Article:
(Reuters) - Pension fund giant CalPERS said on Monday that it would increase its allocation of fixed income to 28 percent from 20 percent in order to reduce risks in its $346 billion portfolio.
Overall, the California Public Employees’ Retirement System Board opted to keep its asset allocation similar to its current investment portfolio. This decision will guide investment decisions over the next four years.
The fund’s expected rate of return will remain at 7 percent with an expected volatility of 11.4 percent, it said. The expected rate of investment return, or discount rate, was lowered in December 2016 to 7 percent over the next three years. That compares to the fund’s net rate of returns of 8.4 percent since 1988.
Most of CalPERS’ asset allocation will be similar to the portfolio’s current makeup: half the fund will remain invested in global equity, 13 percent in real assets, and 8 percent in private equity. Less money will be devoted to inflation-protection assets and kept in cash.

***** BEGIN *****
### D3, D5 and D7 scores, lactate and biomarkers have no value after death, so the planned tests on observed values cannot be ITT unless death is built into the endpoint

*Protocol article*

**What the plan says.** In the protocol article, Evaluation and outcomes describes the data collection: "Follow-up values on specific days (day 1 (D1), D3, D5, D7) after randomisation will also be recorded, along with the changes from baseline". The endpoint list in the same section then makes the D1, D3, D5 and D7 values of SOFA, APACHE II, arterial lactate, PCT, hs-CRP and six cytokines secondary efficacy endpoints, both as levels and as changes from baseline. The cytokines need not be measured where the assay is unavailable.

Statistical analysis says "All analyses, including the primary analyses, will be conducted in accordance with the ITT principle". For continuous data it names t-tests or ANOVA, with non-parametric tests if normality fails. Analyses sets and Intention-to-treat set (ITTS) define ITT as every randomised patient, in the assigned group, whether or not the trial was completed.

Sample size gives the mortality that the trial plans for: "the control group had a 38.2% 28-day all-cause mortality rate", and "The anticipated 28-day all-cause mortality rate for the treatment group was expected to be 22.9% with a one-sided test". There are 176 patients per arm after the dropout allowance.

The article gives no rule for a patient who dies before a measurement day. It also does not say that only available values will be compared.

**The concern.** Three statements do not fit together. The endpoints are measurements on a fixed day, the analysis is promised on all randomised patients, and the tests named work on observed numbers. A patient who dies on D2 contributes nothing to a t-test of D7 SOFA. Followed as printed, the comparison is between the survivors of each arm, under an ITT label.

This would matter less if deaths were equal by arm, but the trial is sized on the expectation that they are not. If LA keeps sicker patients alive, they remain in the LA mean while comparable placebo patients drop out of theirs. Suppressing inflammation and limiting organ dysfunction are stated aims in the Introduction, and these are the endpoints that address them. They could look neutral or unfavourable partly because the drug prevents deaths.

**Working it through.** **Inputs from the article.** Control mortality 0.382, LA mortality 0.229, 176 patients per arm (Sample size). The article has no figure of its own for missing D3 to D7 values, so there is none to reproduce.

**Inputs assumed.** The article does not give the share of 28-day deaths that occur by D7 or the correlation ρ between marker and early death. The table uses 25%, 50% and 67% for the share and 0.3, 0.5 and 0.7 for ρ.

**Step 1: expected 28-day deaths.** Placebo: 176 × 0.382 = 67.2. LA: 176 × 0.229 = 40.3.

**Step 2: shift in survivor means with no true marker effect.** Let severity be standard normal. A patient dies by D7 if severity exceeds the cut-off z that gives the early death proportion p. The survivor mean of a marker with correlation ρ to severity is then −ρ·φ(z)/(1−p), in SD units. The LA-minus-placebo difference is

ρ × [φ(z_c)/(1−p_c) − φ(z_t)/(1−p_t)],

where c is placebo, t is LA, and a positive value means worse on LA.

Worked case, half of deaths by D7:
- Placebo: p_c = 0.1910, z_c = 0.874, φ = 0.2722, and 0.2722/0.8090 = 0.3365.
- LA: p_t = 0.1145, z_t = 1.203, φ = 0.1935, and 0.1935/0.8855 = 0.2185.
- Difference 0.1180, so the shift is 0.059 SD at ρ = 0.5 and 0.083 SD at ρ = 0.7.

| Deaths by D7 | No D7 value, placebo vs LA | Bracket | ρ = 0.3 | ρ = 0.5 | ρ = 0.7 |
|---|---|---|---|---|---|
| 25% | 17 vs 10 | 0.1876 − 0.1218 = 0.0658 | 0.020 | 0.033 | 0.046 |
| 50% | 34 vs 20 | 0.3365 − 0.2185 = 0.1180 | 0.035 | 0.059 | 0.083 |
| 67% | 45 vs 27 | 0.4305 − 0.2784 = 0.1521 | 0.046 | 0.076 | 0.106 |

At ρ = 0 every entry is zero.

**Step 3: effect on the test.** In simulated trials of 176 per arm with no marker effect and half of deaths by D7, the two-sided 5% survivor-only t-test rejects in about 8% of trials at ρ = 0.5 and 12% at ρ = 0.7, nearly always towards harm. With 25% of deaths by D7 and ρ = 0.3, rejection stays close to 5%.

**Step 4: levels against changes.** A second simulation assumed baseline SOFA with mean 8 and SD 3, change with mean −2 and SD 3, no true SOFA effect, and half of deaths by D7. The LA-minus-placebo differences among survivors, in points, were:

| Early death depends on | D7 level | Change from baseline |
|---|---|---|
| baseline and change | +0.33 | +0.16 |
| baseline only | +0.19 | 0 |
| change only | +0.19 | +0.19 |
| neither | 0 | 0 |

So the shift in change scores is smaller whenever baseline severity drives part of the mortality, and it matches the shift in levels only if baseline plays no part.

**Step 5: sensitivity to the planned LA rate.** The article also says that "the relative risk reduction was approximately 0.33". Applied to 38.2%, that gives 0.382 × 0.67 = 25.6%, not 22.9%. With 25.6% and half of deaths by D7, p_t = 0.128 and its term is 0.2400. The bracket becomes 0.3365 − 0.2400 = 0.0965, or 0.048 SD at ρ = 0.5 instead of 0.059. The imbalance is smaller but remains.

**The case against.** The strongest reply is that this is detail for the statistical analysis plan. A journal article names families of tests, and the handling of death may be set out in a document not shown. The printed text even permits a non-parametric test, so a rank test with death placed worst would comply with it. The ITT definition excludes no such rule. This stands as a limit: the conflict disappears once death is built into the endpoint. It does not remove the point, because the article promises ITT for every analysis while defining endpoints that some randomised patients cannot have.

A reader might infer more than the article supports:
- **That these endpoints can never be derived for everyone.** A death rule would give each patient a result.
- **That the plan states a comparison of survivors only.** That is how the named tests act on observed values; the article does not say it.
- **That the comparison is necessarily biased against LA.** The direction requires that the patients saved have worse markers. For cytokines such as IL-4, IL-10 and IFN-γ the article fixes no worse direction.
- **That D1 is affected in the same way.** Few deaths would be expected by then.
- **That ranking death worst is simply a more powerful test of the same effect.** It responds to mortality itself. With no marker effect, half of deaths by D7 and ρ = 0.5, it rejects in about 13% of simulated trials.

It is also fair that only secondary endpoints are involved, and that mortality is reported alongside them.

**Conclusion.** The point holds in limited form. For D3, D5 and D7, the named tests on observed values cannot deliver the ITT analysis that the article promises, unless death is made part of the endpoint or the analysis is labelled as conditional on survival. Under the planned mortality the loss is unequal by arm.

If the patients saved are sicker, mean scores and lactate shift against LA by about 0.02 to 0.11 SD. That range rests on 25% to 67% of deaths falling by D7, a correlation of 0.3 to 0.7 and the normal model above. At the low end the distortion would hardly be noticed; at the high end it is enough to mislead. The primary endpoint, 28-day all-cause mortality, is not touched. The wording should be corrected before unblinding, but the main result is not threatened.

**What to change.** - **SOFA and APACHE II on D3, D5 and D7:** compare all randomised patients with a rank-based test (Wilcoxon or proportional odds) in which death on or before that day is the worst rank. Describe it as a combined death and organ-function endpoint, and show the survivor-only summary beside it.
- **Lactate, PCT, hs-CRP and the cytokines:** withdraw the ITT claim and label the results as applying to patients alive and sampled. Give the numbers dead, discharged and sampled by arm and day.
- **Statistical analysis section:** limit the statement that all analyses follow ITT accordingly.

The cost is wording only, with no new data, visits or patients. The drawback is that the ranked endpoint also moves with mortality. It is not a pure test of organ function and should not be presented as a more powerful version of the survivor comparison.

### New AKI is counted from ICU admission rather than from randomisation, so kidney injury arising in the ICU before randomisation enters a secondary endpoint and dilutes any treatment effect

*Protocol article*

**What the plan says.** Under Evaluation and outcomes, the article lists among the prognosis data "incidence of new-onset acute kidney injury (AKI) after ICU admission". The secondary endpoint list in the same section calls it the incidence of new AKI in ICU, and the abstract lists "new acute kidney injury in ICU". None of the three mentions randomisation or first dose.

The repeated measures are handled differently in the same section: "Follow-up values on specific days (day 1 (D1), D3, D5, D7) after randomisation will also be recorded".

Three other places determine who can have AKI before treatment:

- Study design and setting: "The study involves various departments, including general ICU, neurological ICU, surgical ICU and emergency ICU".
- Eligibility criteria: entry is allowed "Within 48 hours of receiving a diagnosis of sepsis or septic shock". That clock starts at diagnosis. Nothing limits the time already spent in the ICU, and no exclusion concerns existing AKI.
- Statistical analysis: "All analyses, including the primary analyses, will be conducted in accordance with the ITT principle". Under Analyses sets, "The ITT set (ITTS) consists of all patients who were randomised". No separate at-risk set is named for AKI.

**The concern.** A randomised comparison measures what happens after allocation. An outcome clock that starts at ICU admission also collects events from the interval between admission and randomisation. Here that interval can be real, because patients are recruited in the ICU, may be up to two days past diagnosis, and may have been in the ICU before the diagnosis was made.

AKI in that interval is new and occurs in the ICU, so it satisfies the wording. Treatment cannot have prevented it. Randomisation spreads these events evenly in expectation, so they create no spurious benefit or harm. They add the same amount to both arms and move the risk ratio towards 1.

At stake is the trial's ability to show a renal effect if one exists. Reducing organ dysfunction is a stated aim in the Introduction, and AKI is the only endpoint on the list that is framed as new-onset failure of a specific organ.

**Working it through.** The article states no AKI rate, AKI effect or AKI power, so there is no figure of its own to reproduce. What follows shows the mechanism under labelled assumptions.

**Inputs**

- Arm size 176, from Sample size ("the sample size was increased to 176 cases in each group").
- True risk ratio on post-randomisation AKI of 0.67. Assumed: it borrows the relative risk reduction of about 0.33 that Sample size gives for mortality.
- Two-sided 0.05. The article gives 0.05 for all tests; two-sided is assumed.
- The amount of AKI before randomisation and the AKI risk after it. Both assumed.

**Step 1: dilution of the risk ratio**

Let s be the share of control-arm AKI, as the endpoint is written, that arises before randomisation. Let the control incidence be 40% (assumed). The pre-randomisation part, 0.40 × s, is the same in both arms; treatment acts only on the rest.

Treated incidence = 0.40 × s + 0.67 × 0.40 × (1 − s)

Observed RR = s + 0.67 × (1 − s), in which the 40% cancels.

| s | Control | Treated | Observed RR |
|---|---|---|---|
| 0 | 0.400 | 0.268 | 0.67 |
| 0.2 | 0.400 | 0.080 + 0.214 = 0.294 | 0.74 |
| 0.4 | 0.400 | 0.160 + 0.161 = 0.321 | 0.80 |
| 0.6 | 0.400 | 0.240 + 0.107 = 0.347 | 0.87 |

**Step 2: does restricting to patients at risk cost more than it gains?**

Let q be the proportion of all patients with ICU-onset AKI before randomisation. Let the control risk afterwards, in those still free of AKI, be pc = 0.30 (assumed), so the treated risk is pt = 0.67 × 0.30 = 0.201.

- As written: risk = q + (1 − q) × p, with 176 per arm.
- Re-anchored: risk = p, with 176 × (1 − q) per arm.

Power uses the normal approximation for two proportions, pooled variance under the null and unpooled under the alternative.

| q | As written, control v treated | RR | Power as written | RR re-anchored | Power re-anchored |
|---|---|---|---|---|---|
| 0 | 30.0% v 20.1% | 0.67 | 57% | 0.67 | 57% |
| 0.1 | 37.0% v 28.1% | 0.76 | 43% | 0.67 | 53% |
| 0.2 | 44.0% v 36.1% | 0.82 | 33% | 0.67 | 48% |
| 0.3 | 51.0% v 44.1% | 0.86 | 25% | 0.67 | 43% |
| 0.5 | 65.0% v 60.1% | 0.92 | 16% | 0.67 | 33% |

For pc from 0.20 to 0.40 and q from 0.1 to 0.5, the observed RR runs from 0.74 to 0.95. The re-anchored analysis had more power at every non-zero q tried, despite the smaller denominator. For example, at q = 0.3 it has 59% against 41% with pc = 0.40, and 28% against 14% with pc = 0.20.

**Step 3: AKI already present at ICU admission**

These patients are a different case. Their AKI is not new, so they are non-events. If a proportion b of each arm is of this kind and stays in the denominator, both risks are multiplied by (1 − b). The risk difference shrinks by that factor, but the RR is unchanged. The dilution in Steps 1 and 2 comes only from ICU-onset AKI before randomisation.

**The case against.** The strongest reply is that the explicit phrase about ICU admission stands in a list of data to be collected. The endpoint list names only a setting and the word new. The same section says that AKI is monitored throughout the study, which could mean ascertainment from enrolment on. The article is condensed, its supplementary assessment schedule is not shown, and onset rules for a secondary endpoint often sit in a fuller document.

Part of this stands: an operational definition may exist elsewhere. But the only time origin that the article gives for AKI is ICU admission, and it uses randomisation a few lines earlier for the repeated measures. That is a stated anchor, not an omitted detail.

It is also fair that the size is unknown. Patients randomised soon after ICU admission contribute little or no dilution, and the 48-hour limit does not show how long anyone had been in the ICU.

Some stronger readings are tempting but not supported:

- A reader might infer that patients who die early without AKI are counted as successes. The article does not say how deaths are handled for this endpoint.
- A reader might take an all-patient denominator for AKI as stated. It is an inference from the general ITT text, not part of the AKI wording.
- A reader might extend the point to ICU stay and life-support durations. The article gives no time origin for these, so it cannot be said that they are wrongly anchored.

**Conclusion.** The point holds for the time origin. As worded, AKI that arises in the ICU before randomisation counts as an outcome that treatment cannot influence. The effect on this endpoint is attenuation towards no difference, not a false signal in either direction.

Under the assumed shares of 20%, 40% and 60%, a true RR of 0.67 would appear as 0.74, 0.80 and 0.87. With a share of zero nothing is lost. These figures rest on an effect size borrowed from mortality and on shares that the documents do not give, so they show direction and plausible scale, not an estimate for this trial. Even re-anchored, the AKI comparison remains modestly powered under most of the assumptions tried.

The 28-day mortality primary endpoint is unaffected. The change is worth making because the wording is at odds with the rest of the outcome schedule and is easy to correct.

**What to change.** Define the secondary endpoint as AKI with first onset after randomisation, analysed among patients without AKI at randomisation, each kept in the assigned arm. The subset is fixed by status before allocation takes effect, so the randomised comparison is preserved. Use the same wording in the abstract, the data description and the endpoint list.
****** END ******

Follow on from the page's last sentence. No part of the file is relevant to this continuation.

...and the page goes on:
Henry Jones, chair of CalPERS Investment Committee, said in a statement on Monday that “this portfolio represents our best option for success while protecting our investments from unnecessary risk.”
Board member J.J. Jelincic, the one dissenting vote among the board, said he would have preferred a portfolio with a larger allocation of global equities, arguing that CalPERS had missed market gains after it sold off some equities a year ago.
“We need to be long-term investors,” said Jelincic at Monday’s meeting. “I just do not think that it makes sense to take the lower risk and accept a lower return.”
Reporting by Robin Respaut, Editing by Rosalba O’Brien
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